He does look thin, but not really emaciated to me. Kind of what I'd expect this time of year in an animal that appears to have had a miserable winter dealing with lots of ticks.
— Kristen Mansfield
FISHING — Spring-like conditions are advancing in leaps and bounds, as indicated by the experience of a friend who went fly fishing on Crab Creek in Lincoln County twice in the past 10 days.
On the first trip he hit a hatch, caught and released quite a few fish and encountered no ticks.
Buoyed by that experience, he returned to the creek on Monday.
“I caught four fish, and plucked off 25 ticks,” he said. “The tick season has arrived. I'll be fishing elsewhere.”
FISHING — A friend to took advantage of Tuesday's window of decent weather for an unplanned trip to sample the fly fishing at Crab Creek in Lincoln County.
Although he'd been to the creek and had decent success two weeks earlier, the water was off-color on Tuesday from the recent rain and the fishing was poor, he said.
“I was going to quit but then caught a nice fish so kept going,” he said. “Did not get another.”
But that's not to say he got skunked in every department.
“Part way through the day I stopped counting the number of ticks removed from my clothing at 100,” said.
Brave guy. When he was at Crab Creek in March, he picked off dozens of ticks in the field, in his vehicle on the drive, and still found four on his chest back home. Then he left on a ski vacation a week later, and found another attached in his scalp. He figures his car still holds Crab Creek ticks waiting their turn.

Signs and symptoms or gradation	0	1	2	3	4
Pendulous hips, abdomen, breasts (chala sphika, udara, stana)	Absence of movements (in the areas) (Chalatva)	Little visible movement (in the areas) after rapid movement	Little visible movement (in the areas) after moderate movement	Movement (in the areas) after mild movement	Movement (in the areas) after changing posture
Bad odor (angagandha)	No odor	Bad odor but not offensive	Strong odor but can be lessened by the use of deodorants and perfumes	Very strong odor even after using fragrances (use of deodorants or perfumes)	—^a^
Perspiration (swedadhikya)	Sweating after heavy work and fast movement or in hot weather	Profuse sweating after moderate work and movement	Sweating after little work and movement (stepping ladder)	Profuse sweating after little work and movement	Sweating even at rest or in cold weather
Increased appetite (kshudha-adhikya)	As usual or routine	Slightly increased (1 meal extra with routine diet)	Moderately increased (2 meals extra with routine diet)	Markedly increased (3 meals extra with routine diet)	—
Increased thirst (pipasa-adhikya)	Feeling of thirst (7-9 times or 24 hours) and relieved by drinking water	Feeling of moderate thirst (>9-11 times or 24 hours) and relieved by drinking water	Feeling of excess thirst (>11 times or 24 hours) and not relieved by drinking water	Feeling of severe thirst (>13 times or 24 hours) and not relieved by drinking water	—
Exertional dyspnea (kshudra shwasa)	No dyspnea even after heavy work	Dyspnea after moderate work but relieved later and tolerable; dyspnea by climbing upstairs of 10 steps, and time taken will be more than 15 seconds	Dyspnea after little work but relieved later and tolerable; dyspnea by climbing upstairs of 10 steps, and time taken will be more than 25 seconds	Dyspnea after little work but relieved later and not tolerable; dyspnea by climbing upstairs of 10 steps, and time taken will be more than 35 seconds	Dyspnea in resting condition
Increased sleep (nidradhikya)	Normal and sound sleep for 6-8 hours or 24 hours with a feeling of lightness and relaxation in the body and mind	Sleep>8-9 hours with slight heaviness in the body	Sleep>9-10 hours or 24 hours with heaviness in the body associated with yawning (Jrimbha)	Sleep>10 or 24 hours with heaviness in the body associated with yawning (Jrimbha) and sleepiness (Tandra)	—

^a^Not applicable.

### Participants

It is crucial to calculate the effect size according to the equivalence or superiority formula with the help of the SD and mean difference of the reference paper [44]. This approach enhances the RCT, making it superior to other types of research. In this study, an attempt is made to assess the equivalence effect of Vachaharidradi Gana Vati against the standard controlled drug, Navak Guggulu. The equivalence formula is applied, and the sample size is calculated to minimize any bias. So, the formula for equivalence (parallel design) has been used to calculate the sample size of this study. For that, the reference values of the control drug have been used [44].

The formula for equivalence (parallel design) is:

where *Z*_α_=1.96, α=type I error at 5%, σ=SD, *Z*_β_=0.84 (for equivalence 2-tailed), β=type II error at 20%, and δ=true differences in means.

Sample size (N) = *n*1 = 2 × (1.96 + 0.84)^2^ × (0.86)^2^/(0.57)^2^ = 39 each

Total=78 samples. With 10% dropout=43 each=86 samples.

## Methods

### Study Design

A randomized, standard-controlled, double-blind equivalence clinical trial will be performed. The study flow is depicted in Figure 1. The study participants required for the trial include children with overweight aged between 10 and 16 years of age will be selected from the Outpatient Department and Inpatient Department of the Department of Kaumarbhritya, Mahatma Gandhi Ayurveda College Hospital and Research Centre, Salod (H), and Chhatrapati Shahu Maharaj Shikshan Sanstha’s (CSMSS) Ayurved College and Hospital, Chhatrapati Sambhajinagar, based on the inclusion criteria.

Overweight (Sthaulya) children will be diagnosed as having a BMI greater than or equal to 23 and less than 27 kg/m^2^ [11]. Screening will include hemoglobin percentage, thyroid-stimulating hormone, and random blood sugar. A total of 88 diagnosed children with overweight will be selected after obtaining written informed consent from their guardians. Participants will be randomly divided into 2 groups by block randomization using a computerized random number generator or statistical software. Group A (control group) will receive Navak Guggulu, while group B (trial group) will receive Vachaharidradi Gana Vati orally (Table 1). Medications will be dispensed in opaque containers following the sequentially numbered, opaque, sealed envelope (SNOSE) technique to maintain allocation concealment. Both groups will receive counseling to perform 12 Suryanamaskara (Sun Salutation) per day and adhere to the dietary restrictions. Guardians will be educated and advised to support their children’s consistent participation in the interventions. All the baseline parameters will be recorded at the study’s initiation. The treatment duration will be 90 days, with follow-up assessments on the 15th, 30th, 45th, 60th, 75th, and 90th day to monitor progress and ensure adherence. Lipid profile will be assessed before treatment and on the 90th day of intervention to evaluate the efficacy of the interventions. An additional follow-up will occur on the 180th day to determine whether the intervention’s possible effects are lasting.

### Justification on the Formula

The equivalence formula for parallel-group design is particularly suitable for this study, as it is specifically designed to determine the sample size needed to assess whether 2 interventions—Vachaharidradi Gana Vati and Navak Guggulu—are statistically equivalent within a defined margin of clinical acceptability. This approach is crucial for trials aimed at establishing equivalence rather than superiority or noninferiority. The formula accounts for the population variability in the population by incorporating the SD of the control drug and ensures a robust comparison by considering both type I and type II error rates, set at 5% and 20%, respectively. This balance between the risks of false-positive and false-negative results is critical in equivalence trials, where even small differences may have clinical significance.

When he got home, his wife told him she found several in the sheets when she changed the bedding.
Be careful out there.
HIKING — The ticks are out in the scablands around the region, and they're thirsty.
Spokane hiker, writer and photographer Aaron Theisen offers this observation from his vast experience:
“Never go to a dinner party directly from an early-spring hike, unless you want to entertain guests with the old 'watch a tick crawl out of my shirt collar' trick.”
HIKING — What a difference a couple of warm days can make.
Neither my dog nor I picked up ticks in Wednesday's cold temperatures while hikng BLM's Lakeview Ranch near Odessa.
On Friday, after a couple warmer nights and days, a friend harvested a bumper crop of ticks while hiking and fly fishing at Crab Creek.
Be prepared, sage-country early-season hikers!
CREEPY CRITTERS — With a local girl being diagnosied with Rocky Mountain spotted fever, it's worthwhile for outdoors enthusiasts to reup our precautions against tick bites.
Following is my Thursday column on ticks and precautions against tick bites. However, the following blog version includes numerous links for more information about tick-borne diseases, treatments and precautions.
Read on to check it out.
HIKING — In your enthusiasm to get on the trail among the blooming wildflowers, don’t forget the basics of trekking in dryland areas: